The optical fiber 26 is inserted into the distal end 30 and through the passage 28 of the tubular extension 20 and preferably substantially into the interior compartment 24 of the component housing 18. The terminal end of the optical fiber 26 is then placed in alignment with the electro-optic device (not shown). Thereafter, the optical fiber 26 is fixed in place by known methods, such as those shown in U.S. Pat. No. 4,237,474 of Ladany and U.S. Pat. 4,479,698 of Landis et al., and a hermetic seal (not shown) is preferably formed between the optical fiber 26 and the walls of the passage 28.
The groups 42, 44 of reinforcement strands are then positioned about the outer diameter surface 32 in an alternating pattern as shown in FIG. 7. The groups 42, 44 of reinforcement strands should preferably be spaced apart so that about equal size areas of the outer surface 32 of the tubular extension 20 are covered with the groups 42, 44 of the reinforcement strands and the alternating areas 46 of the tubular extension 20 are exposed.
After the groups 42, 44 of reinforcement strands are in position, an adhesive layer 48 and then a length of heat-shrink tubing 50 are applied about the groups 42, 44 of the reinforcement strands, the exposed areas 46 of the tubular extension 20, and an end portion 52 of the jacket 40 remaining on the fiber optic cable 12. The adhesive layer 48 can be applied by using a liquid adhesive composition or an adhesive in tape form and then the length of heat-shrink tubing 50 positioned over the adhesive layer 48. It has been found highly preferable, however, to use a commercially available heat-shrink tubing 50 which is supplied with a heat-activatable adhesive layer 48 about the inner surface of the heatshrink tubing 50. The application of the adhesive layer 48 and the heat-shrink tubing 50 can then be made simultaneously in a more precise manner.
After the heat-shrink tubing 50 is in position, it is preferably held in contact with the exposed areas 46 of the tubular extension 20 by the clamp members 54, 56, as shown in FIG. 8, to prevent migration of groups 42, 44 of reinforcement strands over the exposed areas 46 of the tubular extension 20.
The heat-shrink tubing 50 is then heated with, for example, hot air, to cause the heat-shrink tubing 50 to shrink in diameter and also to activate the adhesive of the adhesive layer 48, if required. As is most clearly seen in FIGS. 3 and 4, as the heat-shrink tubing shrinks in diameter, it causes adhesive bonds to form between the groups 42, 44 of the reinforcement strands and the heat-shrink tubing 50, the exposed areas 46 of the tubular extension 20 and the heat-shrink tubing 50, and also the jacket 40 of the fiber optic cable 12 and the heat-shrink tubing 50. Accordingly, a fiber optic cable termination 14 is made in which all of the elements of the termination are either directly or indirectly secured to each other. The resulting fiber optic cable termination 14 has been found to be exceptionally, strongly and especially effective in preventing strain from being applied to the optical fiber 26 of the fiber optic cable 12.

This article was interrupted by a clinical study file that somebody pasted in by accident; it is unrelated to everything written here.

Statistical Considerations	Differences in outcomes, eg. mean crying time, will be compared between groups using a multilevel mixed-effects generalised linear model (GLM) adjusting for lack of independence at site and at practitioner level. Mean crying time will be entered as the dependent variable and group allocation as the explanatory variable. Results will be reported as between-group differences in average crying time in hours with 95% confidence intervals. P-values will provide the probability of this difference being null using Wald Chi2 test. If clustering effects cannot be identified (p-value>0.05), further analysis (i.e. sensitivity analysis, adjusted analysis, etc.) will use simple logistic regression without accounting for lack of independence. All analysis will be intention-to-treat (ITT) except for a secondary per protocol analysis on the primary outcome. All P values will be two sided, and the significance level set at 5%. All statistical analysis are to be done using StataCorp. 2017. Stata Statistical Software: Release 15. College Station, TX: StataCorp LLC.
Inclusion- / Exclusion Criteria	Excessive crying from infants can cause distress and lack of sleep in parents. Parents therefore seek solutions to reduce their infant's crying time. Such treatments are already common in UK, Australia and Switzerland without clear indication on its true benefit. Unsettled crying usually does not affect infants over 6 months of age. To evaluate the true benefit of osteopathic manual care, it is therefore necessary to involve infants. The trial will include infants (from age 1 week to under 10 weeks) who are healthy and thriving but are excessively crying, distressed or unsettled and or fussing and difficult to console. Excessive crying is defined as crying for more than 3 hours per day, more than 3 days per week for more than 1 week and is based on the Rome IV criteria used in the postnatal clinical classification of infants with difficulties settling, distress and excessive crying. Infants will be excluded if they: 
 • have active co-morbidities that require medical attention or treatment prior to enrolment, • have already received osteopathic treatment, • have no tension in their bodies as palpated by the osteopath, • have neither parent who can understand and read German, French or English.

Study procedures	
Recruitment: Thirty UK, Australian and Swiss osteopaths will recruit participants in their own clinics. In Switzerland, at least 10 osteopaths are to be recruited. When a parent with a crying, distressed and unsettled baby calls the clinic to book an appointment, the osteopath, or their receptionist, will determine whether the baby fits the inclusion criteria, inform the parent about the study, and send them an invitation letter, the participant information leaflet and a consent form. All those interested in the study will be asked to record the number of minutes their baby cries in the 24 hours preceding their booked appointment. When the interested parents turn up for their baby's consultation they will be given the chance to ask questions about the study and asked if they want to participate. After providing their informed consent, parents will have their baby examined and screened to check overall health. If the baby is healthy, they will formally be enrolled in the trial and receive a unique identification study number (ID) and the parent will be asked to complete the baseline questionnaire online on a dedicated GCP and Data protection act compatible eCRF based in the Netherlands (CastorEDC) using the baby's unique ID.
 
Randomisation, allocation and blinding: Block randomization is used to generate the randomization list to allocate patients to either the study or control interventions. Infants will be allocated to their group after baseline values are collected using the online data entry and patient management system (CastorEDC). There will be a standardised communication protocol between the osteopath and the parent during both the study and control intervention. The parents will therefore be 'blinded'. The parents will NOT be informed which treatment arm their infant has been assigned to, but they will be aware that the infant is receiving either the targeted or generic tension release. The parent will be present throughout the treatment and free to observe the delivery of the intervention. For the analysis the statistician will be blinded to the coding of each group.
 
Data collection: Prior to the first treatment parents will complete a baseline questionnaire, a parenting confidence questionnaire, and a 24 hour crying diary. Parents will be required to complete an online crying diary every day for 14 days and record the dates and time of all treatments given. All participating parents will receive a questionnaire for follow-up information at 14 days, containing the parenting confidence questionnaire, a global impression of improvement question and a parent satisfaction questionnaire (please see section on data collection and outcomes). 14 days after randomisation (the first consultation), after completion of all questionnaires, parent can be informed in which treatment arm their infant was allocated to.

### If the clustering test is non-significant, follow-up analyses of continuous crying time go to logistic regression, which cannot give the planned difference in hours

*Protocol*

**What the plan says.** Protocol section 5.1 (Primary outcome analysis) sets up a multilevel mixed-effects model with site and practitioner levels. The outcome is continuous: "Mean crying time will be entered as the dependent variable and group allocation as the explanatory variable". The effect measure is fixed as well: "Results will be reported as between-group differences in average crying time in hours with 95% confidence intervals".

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|JPS55111911A *||Title not available|
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|1||*||AMP Corporation advertisement, 1 page.|
|2||*||RCA Corporation publication, 1 page.|
|Citing Patent||Filing date||Publication date||Applicant||Title|
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|EP1835320A1 *||Mar 13, 2007||Sep 19, 2007||Acome, Societe Cooperative De Travailleurs||Overhead or underground connection cable|
|WO1989006812A1 *||Jan 19, 1989||Jul 27, 1989||E.I. Du Pont De Nemours And Company||Waveguide structure using potassium titanyl phosphate|
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|U.S. Classification||385/86, 385/81, 385/92|
|International Classification||G02B6/42, G02B6/44|
|Cooperative Classification||G02B6/4248, G02B6/4471, G02B6/4479, G02B6/4439, G02B6/4476|
|European Classification||G02B6/44C8Z2, G02B6/44C9, G02B6/44C8, G02B6/42C7, G02B6/44C8Z|
|Sep 4, 1991||FPAY||Fee payment|
Year of fee payment: 4
|Aug 28, 1995||FPAY||Fee payment|
Year of fee payment: 8
|Nov 9, 1999||REMI||Maintenance fee reminder mailed|
|Apr 16, 2000||LAPS||Lapse for failure to pay maintenance fees|
|Jun 27, 2000||FP||Expired due to failure to pay maintenance fee|
Effective date: 20000419